Matthew 5:17-18   Do not think that I have come to abolish the Law or the Prophets; I have not come to abolish them but to fulfill them.  I tell you the truth, until heaven and earth disappear, not the smallest letter, not the least stroke of a pen, will by any means disappear from the Law until everything is accomplished.

Luke 16:17 It is easier for heaven and earth to disappear than for the least stroke of a pen to drop out of the Law.

John 10:35  The Scripture cannot be broken.

But how do we know that what the Bible says about Jesus is correct?

The NT has proved just as reliable as the OT.  When we read Luke’s writings, for example, (his Gospel, and the Acts,) we see him referring to hundreds of people, places, customs, and events.  He thoroughly interacts with known history, geography, and cultural studies.  And he gets it right every single time.  Whenever Luke can be checked—which is very often—he checks out right (see Luke 1:1-4).

Luke has proven himself to be true and trustworthy when it comes to the facts about his world, and this is no less the case when he talks about Jesus.  In fact the Gospel writers claim to be writing about the Son of God, and his teaching, and what he did to save humankind.  Would they lie about Truth Himself?  Especially when everything they described happened in the public domain and was instantly checkable.

Can we be sure that the Bible we read is the same as what was written?  I’ve lost count of how many times some ignoramus has explained to me that “the Bible was written hundreds of years after the events it describes and has been passed down by word of mouth and translated and retranslated out of the realm of reliability.”

The science of text criticism has proved this to be nonsense.  Our New Testaments are translations of thousands of ancient manuscripts, thousands in the language in which it was originally written, and thousands in other ancient languages, that can be see and compared and contrasted today, many of which were copied remarkably closely to the events that they describe and the autographs (originals), that were copied with remarkable care.

Our Old Testaments are translated from Hebrew manuscripts, especially the Codex Leningradensis, (dated to the 900s AD,) and the Dead Sea Scrolls (hidden in the first century AD), and are cross-checked with ancient Greek translations of the OT called the Septuagint (dated to the second century BC).  Text criticism shows that the Rabbis were phenomenally fastidious with their copying, and employed elaborate word and letter counts to check the accuracy of copies to the letter.  (For example, they knew how many words and letters were in the first five books of the Bible, and which letters and words were at the exact halfway mark.)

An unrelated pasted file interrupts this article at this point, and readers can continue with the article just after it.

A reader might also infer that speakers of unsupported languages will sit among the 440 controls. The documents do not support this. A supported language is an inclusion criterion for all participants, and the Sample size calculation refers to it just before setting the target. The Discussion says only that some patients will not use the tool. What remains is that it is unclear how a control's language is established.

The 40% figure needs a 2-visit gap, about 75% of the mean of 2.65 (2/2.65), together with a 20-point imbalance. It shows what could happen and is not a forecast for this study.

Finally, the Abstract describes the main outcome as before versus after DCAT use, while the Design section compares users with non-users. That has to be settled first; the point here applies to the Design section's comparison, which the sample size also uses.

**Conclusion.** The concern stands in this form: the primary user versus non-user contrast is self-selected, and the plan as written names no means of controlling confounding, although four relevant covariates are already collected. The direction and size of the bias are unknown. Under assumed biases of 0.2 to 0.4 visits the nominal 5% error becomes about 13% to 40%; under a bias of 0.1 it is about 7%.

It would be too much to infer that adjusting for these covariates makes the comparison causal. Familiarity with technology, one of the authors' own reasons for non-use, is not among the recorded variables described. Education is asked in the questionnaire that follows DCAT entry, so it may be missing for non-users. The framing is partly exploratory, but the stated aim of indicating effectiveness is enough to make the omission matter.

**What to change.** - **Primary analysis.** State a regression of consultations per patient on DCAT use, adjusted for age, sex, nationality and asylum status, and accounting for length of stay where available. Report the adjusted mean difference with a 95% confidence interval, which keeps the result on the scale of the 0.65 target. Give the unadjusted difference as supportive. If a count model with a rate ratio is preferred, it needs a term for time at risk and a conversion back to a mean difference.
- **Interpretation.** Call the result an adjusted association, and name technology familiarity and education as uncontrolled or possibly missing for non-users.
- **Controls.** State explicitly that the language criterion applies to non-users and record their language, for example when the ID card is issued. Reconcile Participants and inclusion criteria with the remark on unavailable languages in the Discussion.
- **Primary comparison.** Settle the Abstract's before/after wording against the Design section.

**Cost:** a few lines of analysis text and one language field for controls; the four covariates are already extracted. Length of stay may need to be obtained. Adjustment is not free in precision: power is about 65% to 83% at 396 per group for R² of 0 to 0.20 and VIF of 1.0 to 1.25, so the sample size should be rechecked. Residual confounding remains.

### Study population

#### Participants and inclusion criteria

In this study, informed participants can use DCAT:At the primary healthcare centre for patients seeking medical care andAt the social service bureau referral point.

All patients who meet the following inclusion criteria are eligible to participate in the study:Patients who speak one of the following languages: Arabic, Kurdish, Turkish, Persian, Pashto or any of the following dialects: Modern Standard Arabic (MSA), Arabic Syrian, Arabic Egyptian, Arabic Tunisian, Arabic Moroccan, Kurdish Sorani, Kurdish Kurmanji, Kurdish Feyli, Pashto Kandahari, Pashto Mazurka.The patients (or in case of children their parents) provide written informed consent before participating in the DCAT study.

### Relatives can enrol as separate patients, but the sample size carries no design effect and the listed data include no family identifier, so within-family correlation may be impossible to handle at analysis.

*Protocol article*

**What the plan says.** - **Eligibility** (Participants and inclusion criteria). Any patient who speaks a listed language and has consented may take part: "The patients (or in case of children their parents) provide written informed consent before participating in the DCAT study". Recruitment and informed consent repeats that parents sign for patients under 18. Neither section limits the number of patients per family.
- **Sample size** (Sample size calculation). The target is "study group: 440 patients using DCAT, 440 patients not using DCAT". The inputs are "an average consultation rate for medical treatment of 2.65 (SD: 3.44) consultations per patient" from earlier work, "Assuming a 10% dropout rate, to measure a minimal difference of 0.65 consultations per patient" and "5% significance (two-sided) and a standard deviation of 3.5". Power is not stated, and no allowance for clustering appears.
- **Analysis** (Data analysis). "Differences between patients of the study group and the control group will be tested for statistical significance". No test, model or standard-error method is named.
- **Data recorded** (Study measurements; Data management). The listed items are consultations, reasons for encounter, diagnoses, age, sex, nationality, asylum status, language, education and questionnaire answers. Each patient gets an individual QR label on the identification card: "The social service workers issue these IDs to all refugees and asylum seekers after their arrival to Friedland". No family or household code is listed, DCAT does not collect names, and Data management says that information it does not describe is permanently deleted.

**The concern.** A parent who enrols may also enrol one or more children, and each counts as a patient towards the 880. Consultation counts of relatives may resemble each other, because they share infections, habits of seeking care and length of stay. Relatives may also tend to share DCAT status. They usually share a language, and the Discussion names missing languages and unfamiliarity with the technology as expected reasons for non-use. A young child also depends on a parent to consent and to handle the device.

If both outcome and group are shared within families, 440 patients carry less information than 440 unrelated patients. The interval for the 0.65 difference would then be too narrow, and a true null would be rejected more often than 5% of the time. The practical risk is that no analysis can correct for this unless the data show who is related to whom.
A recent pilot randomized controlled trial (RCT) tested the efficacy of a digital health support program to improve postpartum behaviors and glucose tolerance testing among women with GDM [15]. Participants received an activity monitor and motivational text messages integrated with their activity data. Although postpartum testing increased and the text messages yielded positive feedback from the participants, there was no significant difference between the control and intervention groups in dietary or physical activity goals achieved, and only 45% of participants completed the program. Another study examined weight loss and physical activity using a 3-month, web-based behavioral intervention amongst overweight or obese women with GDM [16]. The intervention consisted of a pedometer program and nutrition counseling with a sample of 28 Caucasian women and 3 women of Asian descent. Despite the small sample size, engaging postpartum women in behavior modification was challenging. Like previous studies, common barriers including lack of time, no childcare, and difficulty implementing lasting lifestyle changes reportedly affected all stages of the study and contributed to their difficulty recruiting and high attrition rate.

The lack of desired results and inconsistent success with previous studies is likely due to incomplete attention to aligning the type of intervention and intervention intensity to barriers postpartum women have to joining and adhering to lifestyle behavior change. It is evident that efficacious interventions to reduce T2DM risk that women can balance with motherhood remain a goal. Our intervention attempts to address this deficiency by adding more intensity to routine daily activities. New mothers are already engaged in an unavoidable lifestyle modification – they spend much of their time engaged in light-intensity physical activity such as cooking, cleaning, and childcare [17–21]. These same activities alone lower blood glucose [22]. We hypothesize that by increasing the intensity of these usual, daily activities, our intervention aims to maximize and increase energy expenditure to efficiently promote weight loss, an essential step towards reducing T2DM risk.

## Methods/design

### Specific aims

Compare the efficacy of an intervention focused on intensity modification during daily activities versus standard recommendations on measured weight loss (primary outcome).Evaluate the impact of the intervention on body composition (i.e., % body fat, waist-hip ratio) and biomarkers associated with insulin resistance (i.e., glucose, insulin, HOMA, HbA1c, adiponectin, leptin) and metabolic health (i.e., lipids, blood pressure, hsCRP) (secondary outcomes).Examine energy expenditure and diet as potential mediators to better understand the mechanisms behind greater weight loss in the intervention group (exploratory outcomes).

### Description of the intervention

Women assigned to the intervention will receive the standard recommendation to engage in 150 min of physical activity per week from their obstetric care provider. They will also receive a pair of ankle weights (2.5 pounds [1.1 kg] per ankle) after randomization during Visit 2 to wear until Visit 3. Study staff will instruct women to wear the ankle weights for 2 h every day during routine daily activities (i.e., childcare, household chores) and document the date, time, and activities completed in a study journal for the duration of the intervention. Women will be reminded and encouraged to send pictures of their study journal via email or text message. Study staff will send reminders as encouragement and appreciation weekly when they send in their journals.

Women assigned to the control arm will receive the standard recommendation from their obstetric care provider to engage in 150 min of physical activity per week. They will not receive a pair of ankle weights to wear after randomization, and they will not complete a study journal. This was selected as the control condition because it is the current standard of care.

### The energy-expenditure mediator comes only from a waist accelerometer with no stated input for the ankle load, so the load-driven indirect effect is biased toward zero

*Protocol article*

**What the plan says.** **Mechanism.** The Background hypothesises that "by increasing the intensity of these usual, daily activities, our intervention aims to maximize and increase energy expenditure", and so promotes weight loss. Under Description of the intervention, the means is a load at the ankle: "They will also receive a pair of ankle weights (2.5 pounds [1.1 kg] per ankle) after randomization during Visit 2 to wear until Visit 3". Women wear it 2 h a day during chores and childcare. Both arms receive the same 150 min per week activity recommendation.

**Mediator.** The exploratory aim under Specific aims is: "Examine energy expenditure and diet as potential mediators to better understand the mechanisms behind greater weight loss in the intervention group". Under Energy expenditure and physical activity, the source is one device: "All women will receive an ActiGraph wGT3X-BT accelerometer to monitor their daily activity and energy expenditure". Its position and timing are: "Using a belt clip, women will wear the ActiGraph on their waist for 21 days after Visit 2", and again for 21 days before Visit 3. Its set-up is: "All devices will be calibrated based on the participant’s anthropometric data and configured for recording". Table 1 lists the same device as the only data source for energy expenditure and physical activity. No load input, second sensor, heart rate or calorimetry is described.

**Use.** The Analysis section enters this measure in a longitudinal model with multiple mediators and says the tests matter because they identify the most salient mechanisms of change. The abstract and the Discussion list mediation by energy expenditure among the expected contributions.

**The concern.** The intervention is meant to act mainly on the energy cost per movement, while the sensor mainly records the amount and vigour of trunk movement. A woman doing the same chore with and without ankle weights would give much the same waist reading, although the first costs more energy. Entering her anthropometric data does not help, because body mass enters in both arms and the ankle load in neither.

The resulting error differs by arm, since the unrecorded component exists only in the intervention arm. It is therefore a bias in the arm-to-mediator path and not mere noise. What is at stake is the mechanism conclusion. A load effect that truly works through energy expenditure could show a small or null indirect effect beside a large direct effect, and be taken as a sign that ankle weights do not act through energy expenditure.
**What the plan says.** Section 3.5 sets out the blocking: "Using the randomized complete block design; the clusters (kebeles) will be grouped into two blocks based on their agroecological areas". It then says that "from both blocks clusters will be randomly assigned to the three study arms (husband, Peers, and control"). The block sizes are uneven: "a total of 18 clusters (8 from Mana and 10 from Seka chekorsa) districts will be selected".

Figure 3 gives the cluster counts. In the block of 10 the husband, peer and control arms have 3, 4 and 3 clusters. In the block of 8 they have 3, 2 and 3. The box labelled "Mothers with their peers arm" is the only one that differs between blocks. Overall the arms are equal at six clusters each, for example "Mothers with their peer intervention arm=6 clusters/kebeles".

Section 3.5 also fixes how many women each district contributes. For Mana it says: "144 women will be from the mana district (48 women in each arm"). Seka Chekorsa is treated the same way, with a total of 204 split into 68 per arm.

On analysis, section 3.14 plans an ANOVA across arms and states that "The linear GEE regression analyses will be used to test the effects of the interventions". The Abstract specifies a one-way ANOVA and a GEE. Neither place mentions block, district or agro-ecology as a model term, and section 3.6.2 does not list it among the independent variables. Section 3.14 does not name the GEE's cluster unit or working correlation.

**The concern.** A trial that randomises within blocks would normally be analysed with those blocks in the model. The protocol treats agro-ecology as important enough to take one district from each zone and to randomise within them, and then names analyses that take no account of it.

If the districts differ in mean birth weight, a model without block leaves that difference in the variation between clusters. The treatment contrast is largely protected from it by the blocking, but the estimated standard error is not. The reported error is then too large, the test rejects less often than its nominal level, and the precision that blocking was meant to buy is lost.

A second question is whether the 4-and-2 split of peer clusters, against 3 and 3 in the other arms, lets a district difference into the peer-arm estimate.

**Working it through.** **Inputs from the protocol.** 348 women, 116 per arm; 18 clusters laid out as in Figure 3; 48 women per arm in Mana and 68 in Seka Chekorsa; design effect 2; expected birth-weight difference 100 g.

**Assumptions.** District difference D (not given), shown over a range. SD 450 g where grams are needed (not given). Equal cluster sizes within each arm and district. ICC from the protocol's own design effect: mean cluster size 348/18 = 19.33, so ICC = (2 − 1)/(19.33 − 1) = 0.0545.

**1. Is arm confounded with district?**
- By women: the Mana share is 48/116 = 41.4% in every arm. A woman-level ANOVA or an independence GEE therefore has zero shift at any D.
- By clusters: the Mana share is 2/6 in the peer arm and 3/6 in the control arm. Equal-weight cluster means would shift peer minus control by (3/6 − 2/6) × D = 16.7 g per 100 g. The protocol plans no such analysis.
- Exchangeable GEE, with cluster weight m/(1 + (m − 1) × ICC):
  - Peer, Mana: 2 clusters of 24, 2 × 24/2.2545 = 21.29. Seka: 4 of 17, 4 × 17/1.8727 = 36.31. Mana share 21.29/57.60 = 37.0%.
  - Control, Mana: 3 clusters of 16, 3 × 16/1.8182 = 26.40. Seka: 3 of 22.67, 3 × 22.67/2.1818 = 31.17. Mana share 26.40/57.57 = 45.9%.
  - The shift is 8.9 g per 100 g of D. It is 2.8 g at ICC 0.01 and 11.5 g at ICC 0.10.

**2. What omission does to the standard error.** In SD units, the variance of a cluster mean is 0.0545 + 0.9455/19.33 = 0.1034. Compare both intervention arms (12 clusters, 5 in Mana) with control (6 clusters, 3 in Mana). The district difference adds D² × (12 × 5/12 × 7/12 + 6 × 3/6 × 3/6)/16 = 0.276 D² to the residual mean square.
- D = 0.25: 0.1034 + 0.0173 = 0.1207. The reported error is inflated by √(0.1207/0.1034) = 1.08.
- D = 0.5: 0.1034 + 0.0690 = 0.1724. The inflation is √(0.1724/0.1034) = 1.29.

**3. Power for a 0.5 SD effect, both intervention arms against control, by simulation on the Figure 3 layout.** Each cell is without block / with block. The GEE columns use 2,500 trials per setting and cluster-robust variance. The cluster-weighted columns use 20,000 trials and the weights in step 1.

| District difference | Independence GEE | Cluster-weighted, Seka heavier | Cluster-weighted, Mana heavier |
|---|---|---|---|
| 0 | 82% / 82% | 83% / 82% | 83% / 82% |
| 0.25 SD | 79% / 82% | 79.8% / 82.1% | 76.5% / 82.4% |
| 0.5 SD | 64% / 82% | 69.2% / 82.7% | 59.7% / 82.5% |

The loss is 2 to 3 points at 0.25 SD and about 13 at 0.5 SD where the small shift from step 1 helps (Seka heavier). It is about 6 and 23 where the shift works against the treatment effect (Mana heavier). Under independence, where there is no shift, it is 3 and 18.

Modern English translations have also been produced with stupendous diligence, making careful use of the original languages, ensuring that when we read the Bible, we can be sure that we are reading what was written.

We should also remember the effect of the Bible on humanity.  Jesus likened his words to yeast, which steadily permeates and transforms a lump of dough.  The Bible has had this slow and steady permeating effect on the world.  Wherever the teaching of the Bible takes hold, slaves are freed, women are given great dignity, children are protected, and the poor are cared for.  Marriages and families become more stable and happy, workers work hard, and government works well to protect and bring peace to the lives of her citizens.

Science is propelled, for the Bible teaches that the world was made by a great intelligence, so there is design and order to discover and explain.  Literature comes to more powerfully, and beautifully, describe the human condition.  Music becomes more expansive and more profound, to lift the minds and hearts and spirits of the listeners to great things.

(Vishal Mangalwadi describes the Bible’s effects in The Book that Made your World.)

And for the individual, the Bible brings direction, order, and peace and joy even in the most trying of circumstances.

The Bible claims to be the true and life-changing breathed-out words of God.  Jesus believed this.  History has confirmed this.  The transformed hearts and lives of billions is perfectly explained by this.

This was the grand rediscovery of the Reformation, sparked by Martin Luther some 500 years ago when he nailed his 95 Theses  (read “challenges to the religious status quo”) to the Cathedral door in Wittenberg.

He had been preceded, of course.  John Wycliffe (1320-84), for example, the “Morning Star of the Reformation,” had begun translating the Bible into English, so that his countrymen could read God’s Word in their heart language.  And William Tyndale (1494-1536) had pushed the work along further.  (Tyndale was publicly strangled and his body burned for his efforts.  A reminder that the not everyone has wanted the Bible in the hands of the common people.)

The Bible, God’s breathed-out words, has come down to us at an cost of untold research, painstaking translation, and even blood.  It is not a book to be ignored.

And when we consider that so much of Western literature, music, visual art, jurisprudence, and cultural values were profoundly shaped by the Bible, we must come to know and be familiar with the Bible if we have any chance of rightly understanding these things, let alone valuing them and passing them on to future generations.

Most of all, here is a book that will transform your life.

Are you unhappy?  Has the culture permeated your mind?  Do you feel worthless, purposeless, directionless?

Take up the Bible:  the Words of Life.

Commit to reading it: say a chapter a day.  Listen to it on your headphones (there are many free audio versions at biblegateway.com).  Get together with a friend to read it together.  Come and hear it read and taught at church.  Join a growth group, where you can read and discuss it with others.

We do not live by bread alone, but by every word that comes from the mouth of the Lord.  Greedily devour God’s Word.

Here is a book for twenty-first century Australia.  Here is a book for you.